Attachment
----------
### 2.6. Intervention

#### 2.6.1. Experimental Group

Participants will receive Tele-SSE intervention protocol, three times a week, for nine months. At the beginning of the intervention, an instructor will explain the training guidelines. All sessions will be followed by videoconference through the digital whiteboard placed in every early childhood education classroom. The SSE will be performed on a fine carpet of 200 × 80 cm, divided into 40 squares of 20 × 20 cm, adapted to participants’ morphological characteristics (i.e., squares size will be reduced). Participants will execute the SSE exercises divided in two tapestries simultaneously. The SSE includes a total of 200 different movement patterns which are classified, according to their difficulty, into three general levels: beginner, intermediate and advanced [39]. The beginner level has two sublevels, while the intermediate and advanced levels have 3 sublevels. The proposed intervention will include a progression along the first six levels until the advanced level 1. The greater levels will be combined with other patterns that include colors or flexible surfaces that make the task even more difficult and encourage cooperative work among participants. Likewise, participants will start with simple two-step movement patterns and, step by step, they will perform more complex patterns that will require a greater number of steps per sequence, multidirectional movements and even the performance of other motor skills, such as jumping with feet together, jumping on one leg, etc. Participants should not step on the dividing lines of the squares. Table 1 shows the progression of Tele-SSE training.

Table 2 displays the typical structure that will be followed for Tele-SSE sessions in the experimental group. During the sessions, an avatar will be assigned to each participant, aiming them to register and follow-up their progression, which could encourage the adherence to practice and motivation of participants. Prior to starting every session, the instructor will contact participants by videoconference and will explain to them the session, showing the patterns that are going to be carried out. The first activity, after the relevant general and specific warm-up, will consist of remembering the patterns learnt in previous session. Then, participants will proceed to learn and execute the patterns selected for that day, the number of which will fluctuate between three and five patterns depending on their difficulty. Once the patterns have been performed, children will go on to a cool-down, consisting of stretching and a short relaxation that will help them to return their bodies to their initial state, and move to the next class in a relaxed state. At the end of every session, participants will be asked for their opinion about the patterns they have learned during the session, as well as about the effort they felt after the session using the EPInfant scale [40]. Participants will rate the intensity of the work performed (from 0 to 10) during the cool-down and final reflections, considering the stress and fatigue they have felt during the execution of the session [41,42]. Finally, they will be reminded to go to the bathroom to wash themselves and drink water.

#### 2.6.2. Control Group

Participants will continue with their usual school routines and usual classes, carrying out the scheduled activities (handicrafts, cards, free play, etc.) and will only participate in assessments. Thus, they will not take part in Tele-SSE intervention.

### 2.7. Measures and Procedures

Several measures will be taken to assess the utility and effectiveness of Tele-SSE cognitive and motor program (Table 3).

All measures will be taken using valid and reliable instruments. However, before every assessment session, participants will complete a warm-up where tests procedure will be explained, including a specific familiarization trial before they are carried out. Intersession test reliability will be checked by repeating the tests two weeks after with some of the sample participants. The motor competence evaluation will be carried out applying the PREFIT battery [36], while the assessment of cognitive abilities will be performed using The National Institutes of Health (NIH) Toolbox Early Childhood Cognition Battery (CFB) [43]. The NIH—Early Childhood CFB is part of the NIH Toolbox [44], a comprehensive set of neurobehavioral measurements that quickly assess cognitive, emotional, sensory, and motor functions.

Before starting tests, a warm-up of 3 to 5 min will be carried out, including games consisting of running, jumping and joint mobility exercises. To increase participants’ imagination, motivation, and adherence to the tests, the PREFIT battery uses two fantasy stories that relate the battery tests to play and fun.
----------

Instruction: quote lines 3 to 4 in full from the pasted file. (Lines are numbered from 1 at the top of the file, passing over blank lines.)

Participants will receive Tele-SSE intervention protocol, three times a week, for nine months. At the beginning of the intervention, an instructor will explain the training guidelines. All sessions will be followed by videoconference through the digital whiteboard placed in every early childhood education classroom. The SSE will be performed on a fine carpet of 200 × 80 cm, divided into 40 squares of 20 × 20 cm, adapted to participants’ morphological characteristics (i.e., squares size will be reduced). Participants will execute the SSE exercises divided in two tapestries simultaneously. The SSE includes a total of 200 different movement patterns which are classified, according to their difficulty, into three general levels: beginner, intermediate and advanced [39]. The beginner level has two sublevels, while the intermediate and advanced levels have 3 sublevels. The proposed intervention will include a progression along the first six levels until the advanced level 1. The greater levels will be combined with other patterns that include colors or flexible surfaces that make the task even more difficult and encourage cooperative work among participants. Likewise, participants will start with simple two-step movement patterns and, step by step, they will perform more complex patterns that will require a greater number of steps per sequence, multidirectional movements and even the performance of other motor skills, such as jumping with feet together, jumping on one leg, etc. Participants should not step on the dividing lines of the squares. Table 1 shows the progression of Tele-SSE training.

Table 2 displays the typical structure that will be followed for Tele-SSE sessions in the experimental group. During the sessions, an avatar will be assigned to each participant, aiming them to register and follow-up their progression, which could encourage the adherence to practice and motivation of participants. Prior to starting every session, the instructor will contact participants by videoconference and will explain to them the session, showing the patterns that are going to be carried out. The first activity, after the relevant general and specific warm-up, will consist of remembering the patterns learnt in previous session. Then, participants will proceed to learn and execute the patterns selected for that day, the number of which will fluctuate between three and five patterns depending on their difficulty. Once the patterns have been performed, children will go on to a cool-down, consisting of stretching and a short relaxation that will help them to return their bodies to their initial state, and move to the next class in a relaxed state. At the end of every session, participants will be asked for their opinion about the patterns they have learned during the session, as well as about the effort they felt after the session using the EPInfant scale [40]. Participants will rate the intensity of the work performed (from 0 to 10) during the cool-down and final reflections, considering the stress and fatigue they have felt during the execution of the session [41,42]. Finally, they will be reminded to go to the bathroom to wash themselves and drink water.